“The Sisterhood of the Traveling Pants” (2005)

Four best friends who have been together since birth find a pair of pants that magically fit all of them. During times of romance and heartbreak, the pants connect the girls during their first summer apart.

“He’s Just Not That Into You” (2009)

“He’s Just Not That Into You” follows multiple different couples at different stages of their relationships, including Gigi (Ginnifer Goodwin) and Alex (Justin Long), who fall in and out of love as they try to figure out what they really want in life. 

“The Holiday” (2006)

As the title suggests, “The Holiday” takes place during Christmas and follows two women: Iris (Kate Winslet) from England and Amanda (Cameron Diaz) from L.A. Both women are in need of a change and a man that will treat them right, leading to them switching homes for the break.

Based off of Literature:

Classical literature has brought some of the greatest love stories of all time to audiences and seeing these stories adapted to the big screen creates an entirely new experience for viewers. Whether it be a modern interpretation or set in classical times, romance movies inspired by books or plays always hit the mark. 

“Clueless” (1995) and “Emma.” (2020)

Despite being set in different time periods, these two movies are both amazing adaptations of Jane Austen’s book “Emma” and follow the story of a young woman whose overconfidence in her matchmaking skills results in multiple misunderstandings.

“10 Things I Hate About You” (1999)

Following the date on a dare trope but resulting in both parties falling in love for real, “10 Things I Hate About You” is a modern interpretation of William Shakespeare’s “The Taming of The Shrew.”

“Easy A” (2010)

Inspired by “The Scarlet Letter,” this comedic movie calls out sexist double standards after Olive (Emma Stone) is socially-shunned following a false rumor about her spreading around the school. 

“Pride and Prejudice” (2005)

Based on Jane Austen’s “Pride and Prejudice,” this movie features the beginnings of the enemies to lovers trope. Intelligent and outspoken Elizabeth Bennet (Kiera Knightley) is pitted against wealthy and aloof Mr. Darcy (Matthew McFayden) in a test of wills that initially threatens to tear them apart.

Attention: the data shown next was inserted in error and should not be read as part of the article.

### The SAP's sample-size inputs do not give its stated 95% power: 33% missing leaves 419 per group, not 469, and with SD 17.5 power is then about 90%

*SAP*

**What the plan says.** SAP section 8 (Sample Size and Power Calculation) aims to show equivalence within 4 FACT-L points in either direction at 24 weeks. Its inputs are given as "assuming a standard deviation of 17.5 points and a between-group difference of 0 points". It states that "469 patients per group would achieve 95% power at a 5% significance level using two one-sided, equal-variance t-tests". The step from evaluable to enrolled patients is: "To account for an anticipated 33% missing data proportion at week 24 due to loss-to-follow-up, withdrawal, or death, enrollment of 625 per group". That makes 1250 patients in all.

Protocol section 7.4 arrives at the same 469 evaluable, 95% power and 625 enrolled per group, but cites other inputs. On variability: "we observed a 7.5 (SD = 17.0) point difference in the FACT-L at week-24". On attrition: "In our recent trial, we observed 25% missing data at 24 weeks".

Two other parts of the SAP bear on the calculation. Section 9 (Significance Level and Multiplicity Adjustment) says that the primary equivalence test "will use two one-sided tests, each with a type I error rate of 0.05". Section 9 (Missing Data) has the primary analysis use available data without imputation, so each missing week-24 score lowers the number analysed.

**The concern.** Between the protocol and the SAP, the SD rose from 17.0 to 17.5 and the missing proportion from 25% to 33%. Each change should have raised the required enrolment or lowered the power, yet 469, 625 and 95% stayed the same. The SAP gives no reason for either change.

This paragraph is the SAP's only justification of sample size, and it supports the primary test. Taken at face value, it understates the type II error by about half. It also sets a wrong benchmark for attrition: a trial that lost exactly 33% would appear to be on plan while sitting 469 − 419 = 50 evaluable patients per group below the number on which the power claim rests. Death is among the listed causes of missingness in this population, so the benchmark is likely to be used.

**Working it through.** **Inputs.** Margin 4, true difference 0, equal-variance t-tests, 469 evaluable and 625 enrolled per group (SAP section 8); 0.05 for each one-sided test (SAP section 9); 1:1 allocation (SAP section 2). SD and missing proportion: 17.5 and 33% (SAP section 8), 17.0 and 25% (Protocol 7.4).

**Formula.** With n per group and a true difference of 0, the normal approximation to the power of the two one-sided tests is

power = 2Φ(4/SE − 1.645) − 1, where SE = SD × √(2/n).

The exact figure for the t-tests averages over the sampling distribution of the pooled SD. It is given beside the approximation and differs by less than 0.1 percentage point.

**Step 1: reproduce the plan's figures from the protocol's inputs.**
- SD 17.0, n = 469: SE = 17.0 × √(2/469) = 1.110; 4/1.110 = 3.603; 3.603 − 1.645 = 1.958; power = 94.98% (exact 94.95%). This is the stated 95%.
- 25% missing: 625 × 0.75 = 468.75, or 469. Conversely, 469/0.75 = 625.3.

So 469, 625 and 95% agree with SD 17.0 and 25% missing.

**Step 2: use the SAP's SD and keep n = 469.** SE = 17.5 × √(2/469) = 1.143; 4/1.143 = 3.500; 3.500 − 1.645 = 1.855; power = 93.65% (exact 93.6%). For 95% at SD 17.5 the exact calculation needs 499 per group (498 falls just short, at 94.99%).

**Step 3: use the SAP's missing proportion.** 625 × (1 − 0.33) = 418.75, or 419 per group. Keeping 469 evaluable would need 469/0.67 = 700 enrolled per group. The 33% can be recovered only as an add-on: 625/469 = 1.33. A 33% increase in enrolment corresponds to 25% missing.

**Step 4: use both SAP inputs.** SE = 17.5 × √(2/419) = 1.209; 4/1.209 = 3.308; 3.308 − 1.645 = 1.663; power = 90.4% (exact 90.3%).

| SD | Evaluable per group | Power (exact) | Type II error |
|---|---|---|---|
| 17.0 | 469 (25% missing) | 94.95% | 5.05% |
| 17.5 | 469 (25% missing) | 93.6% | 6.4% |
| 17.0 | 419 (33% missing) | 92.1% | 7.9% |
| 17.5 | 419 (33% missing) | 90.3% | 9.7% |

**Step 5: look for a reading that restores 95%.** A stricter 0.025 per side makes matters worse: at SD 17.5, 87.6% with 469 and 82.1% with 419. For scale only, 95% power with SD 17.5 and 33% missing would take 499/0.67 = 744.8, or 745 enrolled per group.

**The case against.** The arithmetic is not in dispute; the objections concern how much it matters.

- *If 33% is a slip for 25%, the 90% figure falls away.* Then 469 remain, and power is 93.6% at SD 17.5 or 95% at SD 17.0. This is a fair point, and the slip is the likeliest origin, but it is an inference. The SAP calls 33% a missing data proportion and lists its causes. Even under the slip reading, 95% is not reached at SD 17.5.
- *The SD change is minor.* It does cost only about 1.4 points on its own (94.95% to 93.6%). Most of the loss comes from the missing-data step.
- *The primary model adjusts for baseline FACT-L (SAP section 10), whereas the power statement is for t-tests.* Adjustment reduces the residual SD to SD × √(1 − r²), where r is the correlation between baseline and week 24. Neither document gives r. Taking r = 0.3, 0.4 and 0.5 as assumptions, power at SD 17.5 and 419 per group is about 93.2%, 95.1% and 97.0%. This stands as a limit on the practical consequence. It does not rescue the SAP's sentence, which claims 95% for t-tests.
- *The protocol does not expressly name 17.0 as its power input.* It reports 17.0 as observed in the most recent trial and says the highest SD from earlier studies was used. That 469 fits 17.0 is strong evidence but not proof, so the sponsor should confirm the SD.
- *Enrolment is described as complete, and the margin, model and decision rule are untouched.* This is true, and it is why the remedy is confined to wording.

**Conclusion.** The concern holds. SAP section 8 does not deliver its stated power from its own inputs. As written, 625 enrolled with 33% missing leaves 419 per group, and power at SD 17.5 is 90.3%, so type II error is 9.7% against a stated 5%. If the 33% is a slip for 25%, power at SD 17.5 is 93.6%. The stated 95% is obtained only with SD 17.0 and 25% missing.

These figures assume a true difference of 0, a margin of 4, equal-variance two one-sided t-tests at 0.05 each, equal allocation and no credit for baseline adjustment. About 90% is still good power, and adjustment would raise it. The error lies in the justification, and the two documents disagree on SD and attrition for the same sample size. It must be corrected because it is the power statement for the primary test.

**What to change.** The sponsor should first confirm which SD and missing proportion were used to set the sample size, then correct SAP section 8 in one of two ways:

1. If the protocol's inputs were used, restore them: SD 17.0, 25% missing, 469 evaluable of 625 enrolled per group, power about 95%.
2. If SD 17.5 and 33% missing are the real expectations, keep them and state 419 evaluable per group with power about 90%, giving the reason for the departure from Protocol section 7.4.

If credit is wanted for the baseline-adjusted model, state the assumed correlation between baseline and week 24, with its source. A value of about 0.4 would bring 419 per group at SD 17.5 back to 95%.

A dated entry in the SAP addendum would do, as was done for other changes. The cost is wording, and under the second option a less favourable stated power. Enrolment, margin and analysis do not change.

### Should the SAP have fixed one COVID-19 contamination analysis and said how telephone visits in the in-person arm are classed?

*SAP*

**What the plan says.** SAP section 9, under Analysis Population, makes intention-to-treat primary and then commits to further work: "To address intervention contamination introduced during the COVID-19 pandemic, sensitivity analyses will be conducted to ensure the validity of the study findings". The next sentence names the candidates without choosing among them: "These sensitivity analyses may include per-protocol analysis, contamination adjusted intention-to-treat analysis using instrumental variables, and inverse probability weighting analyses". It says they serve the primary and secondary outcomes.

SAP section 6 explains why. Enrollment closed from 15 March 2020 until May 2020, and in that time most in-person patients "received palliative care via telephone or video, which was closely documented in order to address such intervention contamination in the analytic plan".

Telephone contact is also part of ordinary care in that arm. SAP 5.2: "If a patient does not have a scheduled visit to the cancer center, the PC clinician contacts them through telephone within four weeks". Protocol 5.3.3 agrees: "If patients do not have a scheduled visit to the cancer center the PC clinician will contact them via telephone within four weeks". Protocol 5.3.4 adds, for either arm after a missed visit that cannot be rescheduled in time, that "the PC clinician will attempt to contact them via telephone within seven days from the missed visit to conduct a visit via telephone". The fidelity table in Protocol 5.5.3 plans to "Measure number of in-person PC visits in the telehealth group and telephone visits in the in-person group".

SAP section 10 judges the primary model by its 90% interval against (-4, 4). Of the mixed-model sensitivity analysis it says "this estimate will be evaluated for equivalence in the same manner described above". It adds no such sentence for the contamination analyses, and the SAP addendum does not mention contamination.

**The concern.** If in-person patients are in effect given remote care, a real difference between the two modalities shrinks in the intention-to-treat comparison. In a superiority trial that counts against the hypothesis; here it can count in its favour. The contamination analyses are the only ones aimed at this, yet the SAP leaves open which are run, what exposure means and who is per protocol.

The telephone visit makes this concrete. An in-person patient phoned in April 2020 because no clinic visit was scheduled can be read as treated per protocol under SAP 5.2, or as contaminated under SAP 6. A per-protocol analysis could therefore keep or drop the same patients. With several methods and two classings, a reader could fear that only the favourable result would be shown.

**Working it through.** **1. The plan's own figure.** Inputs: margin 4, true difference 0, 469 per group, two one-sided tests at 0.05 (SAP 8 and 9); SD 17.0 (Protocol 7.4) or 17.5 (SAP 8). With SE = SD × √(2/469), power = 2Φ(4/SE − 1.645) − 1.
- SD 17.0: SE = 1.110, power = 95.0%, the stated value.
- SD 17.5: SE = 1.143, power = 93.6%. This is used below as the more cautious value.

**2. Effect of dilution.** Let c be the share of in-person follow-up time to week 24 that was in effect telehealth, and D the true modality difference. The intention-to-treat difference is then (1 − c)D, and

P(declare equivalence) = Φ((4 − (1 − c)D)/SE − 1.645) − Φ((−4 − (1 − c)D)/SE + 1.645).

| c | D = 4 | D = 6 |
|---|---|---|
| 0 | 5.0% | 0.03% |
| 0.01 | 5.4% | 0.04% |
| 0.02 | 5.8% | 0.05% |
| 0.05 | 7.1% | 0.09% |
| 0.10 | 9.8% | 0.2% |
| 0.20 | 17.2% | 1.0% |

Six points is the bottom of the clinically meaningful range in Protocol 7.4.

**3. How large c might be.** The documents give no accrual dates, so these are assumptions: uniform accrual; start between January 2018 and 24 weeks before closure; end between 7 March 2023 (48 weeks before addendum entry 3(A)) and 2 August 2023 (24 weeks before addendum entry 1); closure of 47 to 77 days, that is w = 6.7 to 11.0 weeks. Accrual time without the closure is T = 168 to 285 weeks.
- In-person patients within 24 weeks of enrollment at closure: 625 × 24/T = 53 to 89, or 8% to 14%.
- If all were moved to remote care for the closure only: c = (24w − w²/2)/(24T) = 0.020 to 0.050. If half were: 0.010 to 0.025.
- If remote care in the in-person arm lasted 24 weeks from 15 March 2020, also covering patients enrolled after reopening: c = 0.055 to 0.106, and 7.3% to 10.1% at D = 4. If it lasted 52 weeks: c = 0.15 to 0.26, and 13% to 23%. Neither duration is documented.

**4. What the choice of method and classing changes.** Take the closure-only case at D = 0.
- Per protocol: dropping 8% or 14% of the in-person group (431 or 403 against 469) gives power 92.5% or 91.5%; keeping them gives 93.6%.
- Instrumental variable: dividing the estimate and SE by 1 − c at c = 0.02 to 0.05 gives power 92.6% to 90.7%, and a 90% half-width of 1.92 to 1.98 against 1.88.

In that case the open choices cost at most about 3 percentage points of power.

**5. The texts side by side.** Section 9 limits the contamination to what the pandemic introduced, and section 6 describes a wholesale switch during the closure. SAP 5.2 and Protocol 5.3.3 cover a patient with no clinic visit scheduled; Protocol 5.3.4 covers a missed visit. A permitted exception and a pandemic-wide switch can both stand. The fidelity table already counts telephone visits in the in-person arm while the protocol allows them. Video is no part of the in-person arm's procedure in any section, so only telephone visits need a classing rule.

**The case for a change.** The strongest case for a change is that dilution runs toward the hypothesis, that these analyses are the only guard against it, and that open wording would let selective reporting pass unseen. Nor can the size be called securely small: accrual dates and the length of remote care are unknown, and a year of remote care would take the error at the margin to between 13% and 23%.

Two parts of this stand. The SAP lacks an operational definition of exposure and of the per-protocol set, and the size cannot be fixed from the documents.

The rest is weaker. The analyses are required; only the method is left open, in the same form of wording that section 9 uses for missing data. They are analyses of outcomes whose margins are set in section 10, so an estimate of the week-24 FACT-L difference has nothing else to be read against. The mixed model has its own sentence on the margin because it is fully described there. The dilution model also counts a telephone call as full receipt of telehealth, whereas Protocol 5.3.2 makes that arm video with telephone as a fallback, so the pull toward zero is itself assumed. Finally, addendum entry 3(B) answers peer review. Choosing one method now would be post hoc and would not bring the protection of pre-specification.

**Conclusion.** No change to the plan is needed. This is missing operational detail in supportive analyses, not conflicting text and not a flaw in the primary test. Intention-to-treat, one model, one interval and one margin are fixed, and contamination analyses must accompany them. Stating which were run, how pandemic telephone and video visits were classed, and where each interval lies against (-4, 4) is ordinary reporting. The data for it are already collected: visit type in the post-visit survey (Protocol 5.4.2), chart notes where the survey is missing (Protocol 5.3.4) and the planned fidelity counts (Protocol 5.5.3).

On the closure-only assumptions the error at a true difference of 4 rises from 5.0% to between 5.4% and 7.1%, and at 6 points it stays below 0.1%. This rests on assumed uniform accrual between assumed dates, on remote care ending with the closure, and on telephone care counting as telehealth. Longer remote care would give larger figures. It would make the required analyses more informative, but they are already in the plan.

“The Princess Bride” (1987)

This movie starts with a grandpa reading an adventure story to his sick grandson. The book he reads aloud centers around Princess Buttercup (Robin Wright) and Wesley (Cary Elwes) who fight to stay together despite all of the forces pulling them apart. 

Anti Rom-Coms:

Romantic comedies can feel formulaic at times, with the perfect love story being depicted over and over again with the same overdone tropes. Satirical movies act as the perfect escape from this, and are perfect for the viewer that wants to focus more on the comedy aspect of a rom-com.  

“Isn’t It Romantic” (2019)

At a young age, Natalie (Rebel Wilson) gained a cynicism around romantic comedies as she felt that it could never center around her, and finds herself constantly overlooked in every aspect of her life. To her horror, she finds herself stuck in a romantic comedy with the only chance of escaping is to have someone fall in love with her. 

“Muriel’s Wedding” (1994)

Socially awkward Muriel (Toni Collette) has one goal in her life: to have a glamorous wedding that takes her away from her dull life in her small town. Determined to follow her dreams, she steals money from her father and begins to create a new life for herself with her new friend Rhonda (Rachel Griffiths) in Sydney.

“They Came Together” (2014)

Molly (Amy Poehler) owns a small candy shop that is threatened by the corporation that Joel (Paul Rudd) works for. These diametrically-opposed romantic interests work their way through almost every romantic comedy cliche in the book, as they narrate their love story to their friends. 

“John Tucker Must Die” (2006)

When three popular high schoolers from different cliques find out they have all been dating the same guy, they recruit newcomer Kate (Brittany Snow) to help carry out their revenge.

“Not Another Teen Movie” (2001)

Parodying popular 90s teen movies, “Not Another Teen Movie” focuses on Janey Briggs (Chyler Leigh), a social outcast who not only wears glasses and a ponytail, but also paint covered overalls. After making a bet with his friends, Jake Wyler (Chris Evans) takes on the herculean task of turning her into a prom queen.